How to Give a Difficult Cat Liquid Medicine
Cats are notorious for not wanting to take their medicine. But no matter how feisty your cat may be, he still needs his medication. If you’re wondering how to give a difficult cat liquid medicine, a popular strategy is to try hiding the medicine in food he likes. But there’s more than one way to help your cat if that approach doesn’t work.
Mix the Medicine with Canned Food
Like children, your cat can sometimes be distracted from realizing he’s getting medicine if you hide it in his food. If your veterinarian gives the okay, consider mixing your cat’s medicine with wet food.1 Be sure to tell your vet if your cat is on any other medication, including flea and tick shampoo or topical treatment.
If you try mixing it with food, make sure you use just a little bit of food mixed with the medicine, so your cat eats all the food and doesn’t leave any leftovers.
For some cats, this is really all you need to do, especially if the food is tasty enough to entice him. Consider AvoDerm Natural Wild By Nature Salmon Entreé in Salmon Consommé for an especially tasty option.
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Read also: 15 human foods that are safe for cats
How to Give Liquid Medicine in a Syringe
If you can’t get your kitty to take medicine mixed with canned food, you’re going to have to give your cat the liquid medicine with a syringe. This can be a little more difficult, so follow these steps to make sure it’s done right.
1. Gather your medication. You want everything ready and the syringe filled before you involve your cat.
2. Position your cat so he’s facing away from you. Hold the syringe with your dominant hand and hold your cat with the other hand. Make sure he’s facing away from you and is tucked into your arm so he can’t wriggle free.
3. Some very difficult cats might need to be wrapped in a towel. Sometimes an especially difficult cat might need to be wrapped in a towel for this step with just his head exposed. This can cause a little extra stress, so try giving medication without wrapping your cat. For the most difficult cats, you may have to wrap him in a blanket and let a trusted caretaker hold him while you administer the medicine.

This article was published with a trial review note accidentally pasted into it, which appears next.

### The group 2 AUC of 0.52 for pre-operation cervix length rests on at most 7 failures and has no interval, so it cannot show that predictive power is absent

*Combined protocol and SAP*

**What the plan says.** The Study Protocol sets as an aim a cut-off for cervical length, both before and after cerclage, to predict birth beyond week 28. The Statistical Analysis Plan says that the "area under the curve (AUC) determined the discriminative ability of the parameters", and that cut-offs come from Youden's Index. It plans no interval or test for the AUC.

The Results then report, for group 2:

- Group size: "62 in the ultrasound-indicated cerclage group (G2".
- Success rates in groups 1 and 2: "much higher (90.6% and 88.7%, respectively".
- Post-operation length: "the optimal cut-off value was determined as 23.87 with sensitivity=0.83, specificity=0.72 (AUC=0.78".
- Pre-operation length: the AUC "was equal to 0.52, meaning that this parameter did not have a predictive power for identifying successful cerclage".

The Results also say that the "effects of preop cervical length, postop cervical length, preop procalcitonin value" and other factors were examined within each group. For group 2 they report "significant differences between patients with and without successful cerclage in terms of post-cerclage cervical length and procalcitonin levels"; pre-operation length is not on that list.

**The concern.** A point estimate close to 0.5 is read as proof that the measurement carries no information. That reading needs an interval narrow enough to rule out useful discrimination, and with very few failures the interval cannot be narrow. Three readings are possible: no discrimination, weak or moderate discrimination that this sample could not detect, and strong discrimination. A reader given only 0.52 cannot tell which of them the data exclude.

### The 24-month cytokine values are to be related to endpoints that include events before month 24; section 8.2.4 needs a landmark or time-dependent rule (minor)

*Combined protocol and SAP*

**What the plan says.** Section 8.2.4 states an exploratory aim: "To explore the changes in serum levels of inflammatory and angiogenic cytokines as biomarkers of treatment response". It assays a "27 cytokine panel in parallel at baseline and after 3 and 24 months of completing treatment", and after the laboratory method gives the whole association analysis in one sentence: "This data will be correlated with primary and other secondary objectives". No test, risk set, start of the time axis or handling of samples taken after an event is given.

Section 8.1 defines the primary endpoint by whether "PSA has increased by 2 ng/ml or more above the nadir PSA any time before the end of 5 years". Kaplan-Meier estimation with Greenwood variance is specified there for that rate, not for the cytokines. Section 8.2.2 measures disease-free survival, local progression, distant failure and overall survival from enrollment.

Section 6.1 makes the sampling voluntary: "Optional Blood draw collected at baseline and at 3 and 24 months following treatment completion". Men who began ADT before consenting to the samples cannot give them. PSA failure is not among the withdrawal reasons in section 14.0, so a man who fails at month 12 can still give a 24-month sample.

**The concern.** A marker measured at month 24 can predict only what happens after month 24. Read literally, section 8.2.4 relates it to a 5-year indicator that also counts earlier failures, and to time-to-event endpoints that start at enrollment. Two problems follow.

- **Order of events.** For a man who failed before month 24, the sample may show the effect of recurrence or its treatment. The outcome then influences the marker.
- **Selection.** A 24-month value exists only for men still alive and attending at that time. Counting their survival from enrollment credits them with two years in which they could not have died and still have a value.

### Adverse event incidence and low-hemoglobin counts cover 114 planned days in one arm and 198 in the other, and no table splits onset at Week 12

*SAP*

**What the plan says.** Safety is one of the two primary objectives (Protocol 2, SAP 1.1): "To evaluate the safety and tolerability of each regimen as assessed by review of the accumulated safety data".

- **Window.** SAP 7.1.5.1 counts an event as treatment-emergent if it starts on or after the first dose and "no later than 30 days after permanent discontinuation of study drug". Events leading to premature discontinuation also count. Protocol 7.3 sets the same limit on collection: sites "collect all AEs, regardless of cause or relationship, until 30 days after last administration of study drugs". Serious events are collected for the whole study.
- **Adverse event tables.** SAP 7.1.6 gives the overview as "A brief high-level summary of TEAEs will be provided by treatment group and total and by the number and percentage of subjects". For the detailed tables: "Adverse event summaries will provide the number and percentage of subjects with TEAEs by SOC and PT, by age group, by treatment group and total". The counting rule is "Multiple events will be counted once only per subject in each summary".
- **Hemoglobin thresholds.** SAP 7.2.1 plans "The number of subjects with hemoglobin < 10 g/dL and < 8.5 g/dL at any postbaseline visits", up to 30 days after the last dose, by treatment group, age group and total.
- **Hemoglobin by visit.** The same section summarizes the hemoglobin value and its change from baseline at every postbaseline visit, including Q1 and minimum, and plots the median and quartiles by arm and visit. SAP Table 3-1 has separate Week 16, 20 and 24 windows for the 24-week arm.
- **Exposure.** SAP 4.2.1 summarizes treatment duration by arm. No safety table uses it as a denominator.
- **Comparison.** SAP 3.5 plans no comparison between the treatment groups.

4. Point his head to look up at the ceiling. Gently hold your cat with your fingers near his top lip and push his whiskers back. Position his head so he’s looking up at the ceiling.
It’s worth noting that some veterinarians suggest trying to give liquid medicine without tilting your cat’s head up.3 Others suggest letting the cat lick the tip of the syringe first if the taste doesn’t scare him off.4 If you’re not sure which technique to use, talk to your veterinarian.
Read also: 6 most common cat health problems
5. Gently insert the syringe at the side of his mouth. This will encourage him to open his mouth. Make sure you have the syringe positioned to squirt onto the back of your cat’s tongue from the side and not directly down his throat, which can cause gagging.
6. Squirt the medication slowly into his mouth. He might spit some of it out if you squirt too quickly or too close to the front of his tongue.
7. Continue to hold his head and count to three. It can help to gently stroke beneath his chin while doing this step. Stroking his chin can encourage him to swallow. His throat is tender, so tread lightly!
Especially difficult cats might need a different kind of medicine, like an IV or injection from the veterinarian or a transdermal medicine. But for most cats, these techniques will work just fine.
What If Your Cat Is Foaming at the Mouth?
Sometimes your kitty might have an unexpected reaction, like foaming at the mouth, after getting his medication. This doesn’t mean the medicine is harming him. Cats may foam at the mouth just because they don’t like the taste of something. If you place the medication on the back third of his tongue, he is less likely to taste it and won’t foam at the mouth. If you’re worried, you can always ask your vet.
Don’t expect perfect results when you first start to give liquid medicine to your cat. This is one of those situations where you and your fur baby will get better with practice. If you’re having difficulty, don’t hesitate to talk to your veterinarian for additional advice.
Contributed by: Stephanie Dube Dwilson
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